Tom Coleman arrested 46 people in Texas on drug selling charges, with no audio evidence, no video surveillance evidence, and no drug evidence.
Some who were convicted received sentences over 100 years.
The Attorney General of Texas named him outstanding officer of the year.
The money paid to Coleman came from the U.S. Department of Justice as part of the “War on drugs” campaign.
Coleman built cases and made arrests for 18 months in the late 1990s as part of a Texas drug task force.
This later cost $6 million in a civil rights lawsuit settlement against Coleman, 26 counties, and three cities involved with the drug task force.
Here is where it gets wacky
Most of the people arrested were black.
Coleman, who doesn’t consider himself a racist, was quoted stating that the “N” word for him was a common greeting.
His arrests all came with harsh sentences even though there was no cocaine found, no drug paraphernalia, no weapons, no money, or any other signs of drug dealing. There was no wire, he had no partner to corroborate his testimony, collected no fingerprint evidence and had no surveillance video or still images to prove guilt.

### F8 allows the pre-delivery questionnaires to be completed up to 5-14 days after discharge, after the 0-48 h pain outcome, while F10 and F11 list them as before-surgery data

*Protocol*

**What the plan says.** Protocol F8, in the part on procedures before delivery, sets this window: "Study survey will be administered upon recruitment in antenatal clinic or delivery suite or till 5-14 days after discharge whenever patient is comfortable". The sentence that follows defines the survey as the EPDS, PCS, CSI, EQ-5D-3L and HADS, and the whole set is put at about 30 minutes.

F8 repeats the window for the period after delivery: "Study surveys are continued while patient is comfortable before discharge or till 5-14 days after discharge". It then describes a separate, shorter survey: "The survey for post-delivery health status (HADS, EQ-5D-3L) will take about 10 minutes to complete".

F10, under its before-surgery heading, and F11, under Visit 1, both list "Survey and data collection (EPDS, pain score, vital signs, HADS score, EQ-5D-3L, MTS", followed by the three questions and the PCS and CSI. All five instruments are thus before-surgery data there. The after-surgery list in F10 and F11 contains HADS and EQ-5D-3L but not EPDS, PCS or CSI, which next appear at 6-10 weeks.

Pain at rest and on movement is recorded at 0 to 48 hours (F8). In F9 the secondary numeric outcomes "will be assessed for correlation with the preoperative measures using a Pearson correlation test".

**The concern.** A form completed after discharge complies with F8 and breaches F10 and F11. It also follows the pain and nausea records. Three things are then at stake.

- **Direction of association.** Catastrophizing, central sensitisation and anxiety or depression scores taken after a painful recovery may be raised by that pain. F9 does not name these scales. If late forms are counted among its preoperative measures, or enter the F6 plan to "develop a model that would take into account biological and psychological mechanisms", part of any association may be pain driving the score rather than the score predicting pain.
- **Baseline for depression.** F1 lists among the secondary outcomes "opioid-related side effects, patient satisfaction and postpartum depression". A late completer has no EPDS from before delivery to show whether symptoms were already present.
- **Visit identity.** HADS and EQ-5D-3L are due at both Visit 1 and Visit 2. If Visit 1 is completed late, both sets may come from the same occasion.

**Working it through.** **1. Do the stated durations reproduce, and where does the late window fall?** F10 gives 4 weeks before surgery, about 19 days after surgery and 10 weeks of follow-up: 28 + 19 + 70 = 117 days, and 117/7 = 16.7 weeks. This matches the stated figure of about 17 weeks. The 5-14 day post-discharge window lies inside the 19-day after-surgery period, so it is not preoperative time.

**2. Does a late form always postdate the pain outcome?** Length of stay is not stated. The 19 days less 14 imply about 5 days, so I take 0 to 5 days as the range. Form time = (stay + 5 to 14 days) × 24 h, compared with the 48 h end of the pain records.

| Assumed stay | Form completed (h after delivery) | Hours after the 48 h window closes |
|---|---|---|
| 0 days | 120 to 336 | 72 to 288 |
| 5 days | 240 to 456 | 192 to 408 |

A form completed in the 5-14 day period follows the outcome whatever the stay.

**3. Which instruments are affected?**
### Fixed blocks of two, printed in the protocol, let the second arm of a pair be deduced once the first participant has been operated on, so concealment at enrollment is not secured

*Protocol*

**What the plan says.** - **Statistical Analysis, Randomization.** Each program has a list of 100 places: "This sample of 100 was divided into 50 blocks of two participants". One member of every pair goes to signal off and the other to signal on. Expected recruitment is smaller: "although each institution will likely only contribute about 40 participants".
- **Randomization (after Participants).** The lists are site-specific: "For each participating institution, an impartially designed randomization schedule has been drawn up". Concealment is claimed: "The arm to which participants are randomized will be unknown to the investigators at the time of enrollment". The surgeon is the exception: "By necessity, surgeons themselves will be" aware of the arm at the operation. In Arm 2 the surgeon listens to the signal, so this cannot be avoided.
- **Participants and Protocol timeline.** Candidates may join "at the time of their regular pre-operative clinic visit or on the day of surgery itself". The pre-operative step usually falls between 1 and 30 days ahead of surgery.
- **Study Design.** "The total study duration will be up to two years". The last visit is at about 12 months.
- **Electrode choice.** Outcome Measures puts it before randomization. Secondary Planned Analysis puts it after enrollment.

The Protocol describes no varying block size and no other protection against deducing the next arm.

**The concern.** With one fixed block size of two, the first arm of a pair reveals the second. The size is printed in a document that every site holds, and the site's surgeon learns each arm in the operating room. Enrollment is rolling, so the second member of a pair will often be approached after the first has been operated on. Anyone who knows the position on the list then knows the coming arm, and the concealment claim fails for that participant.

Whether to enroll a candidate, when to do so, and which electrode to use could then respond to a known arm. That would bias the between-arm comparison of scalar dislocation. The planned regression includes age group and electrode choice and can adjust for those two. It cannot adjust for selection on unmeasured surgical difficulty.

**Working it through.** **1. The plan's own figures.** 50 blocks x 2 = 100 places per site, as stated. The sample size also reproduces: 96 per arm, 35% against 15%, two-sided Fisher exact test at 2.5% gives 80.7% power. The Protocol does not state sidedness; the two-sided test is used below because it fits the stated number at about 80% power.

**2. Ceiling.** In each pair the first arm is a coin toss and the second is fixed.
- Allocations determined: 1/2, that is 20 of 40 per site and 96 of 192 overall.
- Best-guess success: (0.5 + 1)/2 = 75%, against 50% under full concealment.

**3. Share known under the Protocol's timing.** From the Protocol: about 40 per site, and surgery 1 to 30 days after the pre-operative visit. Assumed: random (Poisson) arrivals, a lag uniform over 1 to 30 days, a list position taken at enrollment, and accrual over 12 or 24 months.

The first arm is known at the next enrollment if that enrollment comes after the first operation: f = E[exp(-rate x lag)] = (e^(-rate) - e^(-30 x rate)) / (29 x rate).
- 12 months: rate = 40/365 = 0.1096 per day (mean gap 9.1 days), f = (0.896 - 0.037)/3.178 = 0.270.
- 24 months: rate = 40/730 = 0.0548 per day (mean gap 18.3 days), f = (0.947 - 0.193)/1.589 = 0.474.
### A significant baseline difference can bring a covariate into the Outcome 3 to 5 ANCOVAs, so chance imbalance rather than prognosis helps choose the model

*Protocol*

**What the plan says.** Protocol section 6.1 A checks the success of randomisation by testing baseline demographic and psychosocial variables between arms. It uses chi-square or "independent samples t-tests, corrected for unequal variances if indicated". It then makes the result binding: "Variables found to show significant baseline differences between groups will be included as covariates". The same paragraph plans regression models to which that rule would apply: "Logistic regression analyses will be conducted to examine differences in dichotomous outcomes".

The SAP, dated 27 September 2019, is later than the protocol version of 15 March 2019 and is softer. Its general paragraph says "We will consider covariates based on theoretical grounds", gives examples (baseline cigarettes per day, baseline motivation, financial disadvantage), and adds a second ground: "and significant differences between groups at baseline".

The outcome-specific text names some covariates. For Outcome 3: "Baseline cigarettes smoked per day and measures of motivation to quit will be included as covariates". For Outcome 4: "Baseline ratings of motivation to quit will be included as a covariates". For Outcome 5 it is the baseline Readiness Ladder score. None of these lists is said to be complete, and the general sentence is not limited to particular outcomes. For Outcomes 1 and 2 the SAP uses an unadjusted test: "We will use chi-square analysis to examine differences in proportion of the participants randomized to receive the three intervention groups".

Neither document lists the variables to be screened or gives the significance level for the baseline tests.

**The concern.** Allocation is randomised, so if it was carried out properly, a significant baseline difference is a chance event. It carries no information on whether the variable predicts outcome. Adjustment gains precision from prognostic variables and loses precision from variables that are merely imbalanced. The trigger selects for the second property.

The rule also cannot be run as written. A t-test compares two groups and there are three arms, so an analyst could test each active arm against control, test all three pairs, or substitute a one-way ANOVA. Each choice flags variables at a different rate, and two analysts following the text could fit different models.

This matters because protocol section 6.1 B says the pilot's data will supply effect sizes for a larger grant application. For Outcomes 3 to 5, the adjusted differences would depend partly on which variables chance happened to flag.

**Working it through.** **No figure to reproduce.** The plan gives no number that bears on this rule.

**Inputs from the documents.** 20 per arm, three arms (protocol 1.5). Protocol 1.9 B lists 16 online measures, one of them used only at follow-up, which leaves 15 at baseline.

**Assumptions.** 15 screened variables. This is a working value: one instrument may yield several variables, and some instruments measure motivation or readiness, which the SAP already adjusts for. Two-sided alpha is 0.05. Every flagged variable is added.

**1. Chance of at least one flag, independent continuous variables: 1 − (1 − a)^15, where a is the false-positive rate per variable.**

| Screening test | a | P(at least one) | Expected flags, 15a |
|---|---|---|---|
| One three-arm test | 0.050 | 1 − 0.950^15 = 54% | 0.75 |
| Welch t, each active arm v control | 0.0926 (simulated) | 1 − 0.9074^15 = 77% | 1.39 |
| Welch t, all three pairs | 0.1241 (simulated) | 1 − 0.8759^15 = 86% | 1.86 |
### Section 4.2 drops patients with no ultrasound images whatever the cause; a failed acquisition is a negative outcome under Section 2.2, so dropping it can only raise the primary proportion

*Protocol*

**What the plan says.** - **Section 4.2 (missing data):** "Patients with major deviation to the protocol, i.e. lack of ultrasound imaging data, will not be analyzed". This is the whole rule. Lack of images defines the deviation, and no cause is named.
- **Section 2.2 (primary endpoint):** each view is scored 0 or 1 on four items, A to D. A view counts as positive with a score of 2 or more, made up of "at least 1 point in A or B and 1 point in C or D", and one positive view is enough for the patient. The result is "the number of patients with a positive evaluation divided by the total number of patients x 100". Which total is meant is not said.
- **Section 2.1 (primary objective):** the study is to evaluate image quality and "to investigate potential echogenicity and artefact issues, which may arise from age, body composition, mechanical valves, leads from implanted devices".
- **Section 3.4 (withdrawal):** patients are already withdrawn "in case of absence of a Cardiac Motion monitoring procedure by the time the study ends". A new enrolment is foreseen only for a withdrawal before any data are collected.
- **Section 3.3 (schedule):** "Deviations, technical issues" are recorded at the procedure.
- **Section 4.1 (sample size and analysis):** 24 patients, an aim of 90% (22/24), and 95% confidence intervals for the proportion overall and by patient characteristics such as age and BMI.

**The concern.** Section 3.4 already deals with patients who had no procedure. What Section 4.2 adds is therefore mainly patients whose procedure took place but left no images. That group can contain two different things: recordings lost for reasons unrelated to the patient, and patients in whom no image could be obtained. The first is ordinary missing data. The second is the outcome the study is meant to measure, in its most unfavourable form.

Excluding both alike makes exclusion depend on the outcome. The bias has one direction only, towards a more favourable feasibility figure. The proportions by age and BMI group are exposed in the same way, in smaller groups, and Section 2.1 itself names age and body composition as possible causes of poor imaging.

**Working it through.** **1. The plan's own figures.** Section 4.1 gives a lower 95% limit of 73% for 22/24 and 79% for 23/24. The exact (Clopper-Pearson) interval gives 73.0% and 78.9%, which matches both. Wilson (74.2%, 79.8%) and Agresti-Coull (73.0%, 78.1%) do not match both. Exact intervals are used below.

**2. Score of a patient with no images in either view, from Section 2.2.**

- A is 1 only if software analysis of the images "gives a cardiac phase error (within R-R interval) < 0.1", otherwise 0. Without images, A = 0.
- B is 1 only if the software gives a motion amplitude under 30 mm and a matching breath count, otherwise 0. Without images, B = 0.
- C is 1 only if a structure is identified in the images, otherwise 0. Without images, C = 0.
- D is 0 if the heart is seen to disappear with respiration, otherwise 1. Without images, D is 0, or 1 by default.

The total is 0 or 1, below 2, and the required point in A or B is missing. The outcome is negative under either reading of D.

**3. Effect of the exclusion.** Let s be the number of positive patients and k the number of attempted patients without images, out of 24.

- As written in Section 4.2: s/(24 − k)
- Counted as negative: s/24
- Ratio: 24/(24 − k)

It gets really bad when you look at some of the cases:
- One person was time clocked at work when Coleman testified they were selling him cocaine.
- One was at a fair 50 miles away at the time Coleman said he sold him drugs.
- One was identified by Coleman in the report as a tall black man with bushy hair but the man Coleman arrested was 5 foot 7 and bald.
- One was arrested for selling Coleman cocaine in Tulia but was in a bank in Oklahoma City at the time.
But it gets even worse
Police officers he had formerly worked for said he needed constant supervision and had possible mental problems and should not be in law enforcement.
In the middle of Coleman’s undercover investigation the sheriff arrested him on charges of stealing from a county where he had previously worked but he was still permitted to continue his undercover operation in Tulia.